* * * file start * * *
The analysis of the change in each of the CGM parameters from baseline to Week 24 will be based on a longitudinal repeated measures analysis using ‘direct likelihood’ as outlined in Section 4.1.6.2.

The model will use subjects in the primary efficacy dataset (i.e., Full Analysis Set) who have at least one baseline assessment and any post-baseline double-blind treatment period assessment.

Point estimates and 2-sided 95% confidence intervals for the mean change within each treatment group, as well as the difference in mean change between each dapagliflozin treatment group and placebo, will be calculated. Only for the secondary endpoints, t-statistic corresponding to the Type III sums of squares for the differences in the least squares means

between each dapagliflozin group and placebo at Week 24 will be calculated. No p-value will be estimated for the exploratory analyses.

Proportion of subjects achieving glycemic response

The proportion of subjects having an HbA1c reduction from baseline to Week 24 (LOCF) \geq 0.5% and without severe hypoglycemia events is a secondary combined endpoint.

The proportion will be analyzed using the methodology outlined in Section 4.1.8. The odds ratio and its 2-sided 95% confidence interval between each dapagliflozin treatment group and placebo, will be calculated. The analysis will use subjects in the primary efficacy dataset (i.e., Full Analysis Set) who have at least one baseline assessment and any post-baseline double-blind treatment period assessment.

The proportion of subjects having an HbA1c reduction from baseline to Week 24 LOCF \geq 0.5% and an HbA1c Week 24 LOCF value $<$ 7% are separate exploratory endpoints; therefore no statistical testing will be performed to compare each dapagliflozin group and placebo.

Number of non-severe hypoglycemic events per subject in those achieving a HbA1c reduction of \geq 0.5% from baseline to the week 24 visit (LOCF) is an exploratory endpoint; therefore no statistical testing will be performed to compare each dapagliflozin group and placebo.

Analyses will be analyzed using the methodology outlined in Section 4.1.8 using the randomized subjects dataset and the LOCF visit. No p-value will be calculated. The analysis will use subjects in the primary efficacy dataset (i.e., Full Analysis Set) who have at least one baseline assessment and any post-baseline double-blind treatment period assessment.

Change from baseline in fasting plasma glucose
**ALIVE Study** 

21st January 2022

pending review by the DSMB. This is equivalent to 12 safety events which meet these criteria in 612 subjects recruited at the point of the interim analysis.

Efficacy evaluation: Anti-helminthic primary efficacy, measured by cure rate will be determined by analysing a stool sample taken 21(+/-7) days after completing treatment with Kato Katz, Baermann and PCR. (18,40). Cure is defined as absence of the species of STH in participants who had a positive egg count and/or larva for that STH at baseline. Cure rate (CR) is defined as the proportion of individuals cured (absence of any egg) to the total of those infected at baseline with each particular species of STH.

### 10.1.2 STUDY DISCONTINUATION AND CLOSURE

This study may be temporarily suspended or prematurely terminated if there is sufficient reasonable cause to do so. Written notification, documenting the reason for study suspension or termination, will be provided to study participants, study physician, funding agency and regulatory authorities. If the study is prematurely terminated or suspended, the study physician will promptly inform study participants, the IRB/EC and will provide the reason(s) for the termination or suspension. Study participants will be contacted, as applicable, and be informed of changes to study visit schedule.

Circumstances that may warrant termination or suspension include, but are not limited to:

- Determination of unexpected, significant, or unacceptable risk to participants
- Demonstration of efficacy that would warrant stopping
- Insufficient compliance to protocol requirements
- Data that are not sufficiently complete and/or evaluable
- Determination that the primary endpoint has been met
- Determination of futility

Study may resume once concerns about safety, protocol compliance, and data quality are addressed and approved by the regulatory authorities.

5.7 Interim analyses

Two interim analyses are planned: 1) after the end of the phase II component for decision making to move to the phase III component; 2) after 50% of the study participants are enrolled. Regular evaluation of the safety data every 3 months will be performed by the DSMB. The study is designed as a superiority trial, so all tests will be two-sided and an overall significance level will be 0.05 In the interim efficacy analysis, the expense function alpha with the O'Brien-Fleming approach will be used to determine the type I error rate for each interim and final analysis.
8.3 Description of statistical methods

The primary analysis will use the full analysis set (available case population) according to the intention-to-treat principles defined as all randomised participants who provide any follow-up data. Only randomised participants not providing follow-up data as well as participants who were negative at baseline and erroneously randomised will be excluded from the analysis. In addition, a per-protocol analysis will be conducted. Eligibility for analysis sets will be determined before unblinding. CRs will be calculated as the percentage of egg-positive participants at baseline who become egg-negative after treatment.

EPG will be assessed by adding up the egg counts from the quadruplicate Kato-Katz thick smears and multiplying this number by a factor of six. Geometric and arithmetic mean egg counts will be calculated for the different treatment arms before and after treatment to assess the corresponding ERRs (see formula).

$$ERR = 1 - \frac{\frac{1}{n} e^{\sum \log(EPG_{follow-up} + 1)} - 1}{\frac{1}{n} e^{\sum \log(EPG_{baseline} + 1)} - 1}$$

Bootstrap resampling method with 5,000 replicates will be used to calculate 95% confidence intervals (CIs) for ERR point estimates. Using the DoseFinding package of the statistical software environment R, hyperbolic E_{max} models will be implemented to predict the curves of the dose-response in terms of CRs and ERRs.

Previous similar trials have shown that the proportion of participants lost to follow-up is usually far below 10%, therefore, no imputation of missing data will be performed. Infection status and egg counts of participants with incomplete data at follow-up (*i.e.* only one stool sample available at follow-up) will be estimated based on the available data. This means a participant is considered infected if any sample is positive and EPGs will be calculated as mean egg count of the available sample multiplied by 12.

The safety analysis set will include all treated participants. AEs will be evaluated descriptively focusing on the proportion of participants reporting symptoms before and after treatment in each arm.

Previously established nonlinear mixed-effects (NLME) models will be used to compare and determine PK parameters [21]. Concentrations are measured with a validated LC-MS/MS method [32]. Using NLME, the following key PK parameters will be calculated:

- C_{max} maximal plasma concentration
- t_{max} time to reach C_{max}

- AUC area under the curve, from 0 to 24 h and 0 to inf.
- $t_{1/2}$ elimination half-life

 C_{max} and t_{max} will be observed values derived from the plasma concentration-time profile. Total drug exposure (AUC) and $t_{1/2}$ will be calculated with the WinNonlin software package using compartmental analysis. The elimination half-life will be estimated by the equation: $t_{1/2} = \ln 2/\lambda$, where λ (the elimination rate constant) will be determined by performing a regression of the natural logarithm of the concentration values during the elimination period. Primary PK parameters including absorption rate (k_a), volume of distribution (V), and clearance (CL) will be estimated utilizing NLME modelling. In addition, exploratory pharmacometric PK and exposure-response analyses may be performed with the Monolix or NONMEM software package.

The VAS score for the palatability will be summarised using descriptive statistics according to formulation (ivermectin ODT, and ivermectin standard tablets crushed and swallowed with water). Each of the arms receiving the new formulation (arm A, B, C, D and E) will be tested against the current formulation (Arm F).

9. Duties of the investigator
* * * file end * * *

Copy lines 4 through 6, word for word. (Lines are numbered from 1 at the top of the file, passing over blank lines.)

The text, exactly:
between each dapagliflozin group and placebo at Week 24 will be calculated. No p-value will be estimated for the exploratory analyses.

Proportion of subjects achieving glycemic response

The proportion of subjects having an HbA1c reduction from baseline to Week 24 (LOCF) \geq 0.5% and without severe hypoglycemia events is a secondary combined endpoint.